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VENTURE: BALU'S SUMMER IS MORE THAN A VACATION
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VENTURE: BALU'S SUMMER IS MORE THAN A VACATION

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A Greensboro teen who studied tropical environments in Costa Rica discovered that getting up close and personal with nature can be wonderous.

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Ask Ramani Balu, 16, what he did on his summer vacation this year, and you'll walk away with an education.

That's because Balu, a former Grimsley High School student, will fill your ears with tales of his three-week summer study trip to the Central American country of Costa Rica. Balu, who transferred to the N.C. School of Math and Science this year, was chosen as one of 32 students nationwide to participate in the program.He lived in a variety of mountain lodges, research stations and hotels, rising at 5 a.m. to breakfasts of some of the sweetest, freshest watermelon and papaya he'd ever had.

He spent days hiking in the world's most unspoiled, unbelieveable pristine rainforests, sharing the day with monkeys, hummingbirds, frogs, and breathtakingly beautiful snakes. And the mosquitoes were so bloodthirsty, they could sting you through your pants.

He floated down a gurgling, bobbing river while miniature crocodiles - not the man-eating kind - watched lazily from nearby rocks.

He was bitten by a scorpion, but the bite only raised a walnut-sized lump on his hand. Contrary to popular wisdom, he said, scorpions aren't poisonous to humans.

And basically, he learned that there's more to the study of science than laboratories, test tubes and memorizing plant names.

``I came into Costa Rica not knowing much about ecology, but I learned so much,' Balu said. ``But it's not like we were taught, we just saw these things day in and day out. After a while, you just knew that that was a spider monkey. And you could recognize different types of snakes.'

Balu, know as ``Rom' to his friends, doesn't intend to become a scientist.

Right now, he plans on attending medical school. But he was offered the opportunity to take the Costa Rica trip after he had taken courses in Duke University's Talent Identification Program for high school students, which he attended in 1990 and 1991.

``Ramani Balu and his colleagues are an extraordinary group of young scholars who performed graduate-school level projects in one of the most meaningful scientific field discovery environments in the world,' said Tom Ulmet, director of educational programs for the TIP program.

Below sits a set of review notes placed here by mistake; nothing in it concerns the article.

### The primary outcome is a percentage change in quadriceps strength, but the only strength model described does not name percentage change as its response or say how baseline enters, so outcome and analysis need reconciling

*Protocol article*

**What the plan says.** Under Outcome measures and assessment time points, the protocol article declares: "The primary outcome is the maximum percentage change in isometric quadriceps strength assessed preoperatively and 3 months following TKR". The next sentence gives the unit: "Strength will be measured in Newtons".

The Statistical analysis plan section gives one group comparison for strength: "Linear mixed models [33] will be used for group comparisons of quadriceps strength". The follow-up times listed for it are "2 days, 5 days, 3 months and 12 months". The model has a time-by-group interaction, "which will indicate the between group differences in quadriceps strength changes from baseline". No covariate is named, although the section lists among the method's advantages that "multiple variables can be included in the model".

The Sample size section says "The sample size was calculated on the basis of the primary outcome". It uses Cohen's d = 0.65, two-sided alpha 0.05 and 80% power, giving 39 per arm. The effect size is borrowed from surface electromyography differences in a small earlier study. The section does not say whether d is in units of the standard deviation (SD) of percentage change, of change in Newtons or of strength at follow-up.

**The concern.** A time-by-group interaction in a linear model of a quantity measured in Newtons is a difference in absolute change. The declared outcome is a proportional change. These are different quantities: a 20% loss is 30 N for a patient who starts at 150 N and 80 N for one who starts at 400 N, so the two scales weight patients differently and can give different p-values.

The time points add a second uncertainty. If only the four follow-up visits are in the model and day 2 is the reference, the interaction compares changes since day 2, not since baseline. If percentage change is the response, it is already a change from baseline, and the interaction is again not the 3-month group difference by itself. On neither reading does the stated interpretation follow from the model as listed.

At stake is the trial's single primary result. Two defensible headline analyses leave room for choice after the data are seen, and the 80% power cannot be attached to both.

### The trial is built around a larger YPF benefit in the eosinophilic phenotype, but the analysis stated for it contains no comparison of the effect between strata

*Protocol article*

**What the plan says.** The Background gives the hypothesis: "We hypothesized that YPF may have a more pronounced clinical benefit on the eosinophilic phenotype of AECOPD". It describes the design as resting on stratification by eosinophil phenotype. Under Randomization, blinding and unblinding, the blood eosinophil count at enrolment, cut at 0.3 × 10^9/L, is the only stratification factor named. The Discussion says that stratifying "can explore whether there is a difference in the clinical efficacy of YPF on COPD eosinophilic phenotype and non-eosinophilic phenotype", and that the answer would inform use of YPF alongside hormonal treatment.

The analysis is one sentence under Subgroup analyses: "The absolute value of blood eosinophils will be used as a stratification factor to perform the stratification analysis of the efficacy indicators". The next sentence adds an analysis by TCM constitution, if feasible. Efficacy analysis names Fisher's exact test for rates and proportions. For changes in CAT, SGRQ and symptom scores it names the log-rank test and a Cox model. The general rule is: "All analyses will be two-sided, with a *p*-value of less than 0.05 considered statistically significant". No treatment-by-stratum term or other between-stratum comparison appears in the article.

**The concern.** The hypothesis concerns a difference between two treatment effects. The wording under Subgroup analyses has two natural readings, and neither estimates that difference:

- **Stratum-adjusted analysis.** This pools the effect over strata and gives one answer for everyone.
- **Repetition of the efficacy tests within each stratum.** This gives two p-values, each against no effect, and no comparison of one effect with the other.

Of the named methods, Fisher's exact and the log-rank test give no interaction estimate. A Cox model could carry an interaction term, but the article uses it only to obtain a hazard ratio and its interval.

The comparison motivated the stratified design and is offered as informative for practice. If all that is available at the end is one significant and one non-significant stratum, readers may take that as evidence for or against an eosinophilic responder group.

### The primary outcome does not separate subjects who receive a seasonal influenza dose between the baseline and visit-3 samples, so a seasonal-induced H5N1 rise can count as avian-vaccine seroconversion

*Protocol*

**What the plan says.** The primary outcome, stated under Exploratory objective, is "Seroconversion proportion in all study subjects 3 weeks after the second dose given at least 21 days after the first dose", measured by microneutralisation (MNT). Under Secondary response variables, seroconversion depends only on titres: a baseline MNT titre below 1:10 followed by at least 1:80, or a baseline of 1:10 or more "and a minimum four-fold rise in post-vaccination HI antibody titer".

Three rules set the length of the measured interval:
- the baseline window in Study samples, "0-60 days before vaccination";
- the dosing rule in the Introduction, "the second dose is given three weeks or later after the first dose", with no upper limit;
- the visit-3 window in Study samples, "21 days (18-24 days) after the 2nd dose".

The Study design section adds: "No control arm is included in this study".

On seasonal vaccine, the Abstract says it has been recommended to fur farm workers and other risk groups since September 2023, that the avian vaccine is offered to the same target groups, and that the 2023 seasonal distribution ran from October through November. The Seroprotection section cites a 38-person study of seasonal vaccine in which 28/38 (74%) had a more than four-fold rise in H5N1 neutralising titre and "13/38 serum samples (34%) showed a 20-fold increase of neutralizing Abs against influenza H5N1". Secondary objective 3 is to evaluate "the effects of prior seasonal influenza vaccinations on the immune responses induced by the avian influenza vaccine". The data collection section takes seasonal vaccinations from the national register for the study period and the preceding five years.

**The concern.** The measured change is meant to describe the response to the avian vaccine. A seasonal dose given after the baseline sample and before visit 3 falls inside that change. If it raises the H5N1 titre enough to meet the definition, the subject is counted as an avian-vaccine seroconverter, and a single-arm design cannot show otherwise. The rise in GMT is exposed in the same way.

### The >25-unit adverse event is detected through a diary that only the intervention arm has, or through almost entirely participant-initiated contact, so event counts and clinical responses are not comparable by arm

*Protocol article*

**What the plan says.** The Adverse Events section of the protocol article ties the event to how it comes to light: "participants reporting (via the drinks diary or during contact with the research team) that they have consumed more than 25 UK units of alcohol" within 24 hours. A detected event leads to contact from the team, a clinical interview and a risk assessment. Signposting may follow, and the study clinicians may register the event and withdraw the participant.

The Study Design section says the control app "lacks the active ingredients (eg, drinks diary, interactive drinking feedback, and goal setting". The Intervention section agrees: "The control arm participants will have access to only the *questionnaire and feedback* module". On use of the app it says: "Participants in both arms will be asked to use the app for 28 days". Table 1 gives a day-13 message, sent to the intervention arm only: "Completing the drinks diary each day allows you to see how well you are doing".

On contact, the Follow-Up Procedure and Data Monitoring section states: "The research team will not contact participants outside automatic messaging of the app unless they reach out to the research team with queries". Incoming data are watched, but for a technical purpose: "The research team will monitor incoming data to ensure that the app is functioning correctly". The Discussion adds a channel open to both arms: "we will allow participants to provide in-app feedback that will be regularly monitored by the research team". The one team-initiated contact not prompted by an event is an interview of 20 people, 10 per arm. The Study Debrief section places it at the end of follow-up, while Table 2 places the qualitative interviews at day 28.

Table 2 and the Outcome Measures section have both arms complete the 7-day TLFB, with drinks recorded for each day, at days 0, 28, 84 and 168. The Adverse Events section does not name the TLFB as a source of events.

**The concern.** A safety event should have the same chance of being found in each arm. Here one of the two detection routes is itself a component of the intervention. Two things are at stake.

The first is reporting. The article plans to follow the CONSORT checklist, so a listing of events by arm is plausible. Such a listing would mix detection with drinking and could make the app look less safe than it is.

Balu and the 16 other students in his group traveled for three weeks in the areas near the University of Costa Rica in San Jose. There, the group visited and studied ecology at: Monte Verde, a mountain cloud forest (so-called because it is so high, it actually sits among the clouds); in La Selva, a wet tropical rainforest; in Palo Verde, a dry tropical rainforests and at Tamarindo, on the Costa Rican coast.

During the trip, they bumped into some of the world's most dedicated students of ecology. Some worked on research theses, other filmed documentaries for nature shows and some did research projects for companies.

Balu was particularly impressed by Pia Paaby, a professor at the University of Costa Rica in San Jose, who was the group's tour guide.

``You usually think of scientists as being all stiff and like a nerd,' Balu said, laughing. ``But she was nothing like that. She was so energetic and funny. She was one of the best teachers I've ever had for anything.'

In fact, Balu said Paaby helped erase his idea that most scientist are ``techno-dweebs.'

``I'd like to do more research in tropical ecology, but I don't think I'd like to go into it as a career,' he said.

Balu says he grew in a lot of ways through the experience: he learned about a different culture, made friends with teenagers from all over the country and surprised himself with his own bravery and daring (imagine coming within walking distance of a snake the size and width of a baseball and not running away!).

``The really interesting thing - it didn't really hit me while I was there - is that you are seeing the animals in the wild, like they really live - not like in the zoo,' Balu said. ``It's an opportunity that a lot of scientists don't even get to have, and here I am, a high school student, getting to experience it.'

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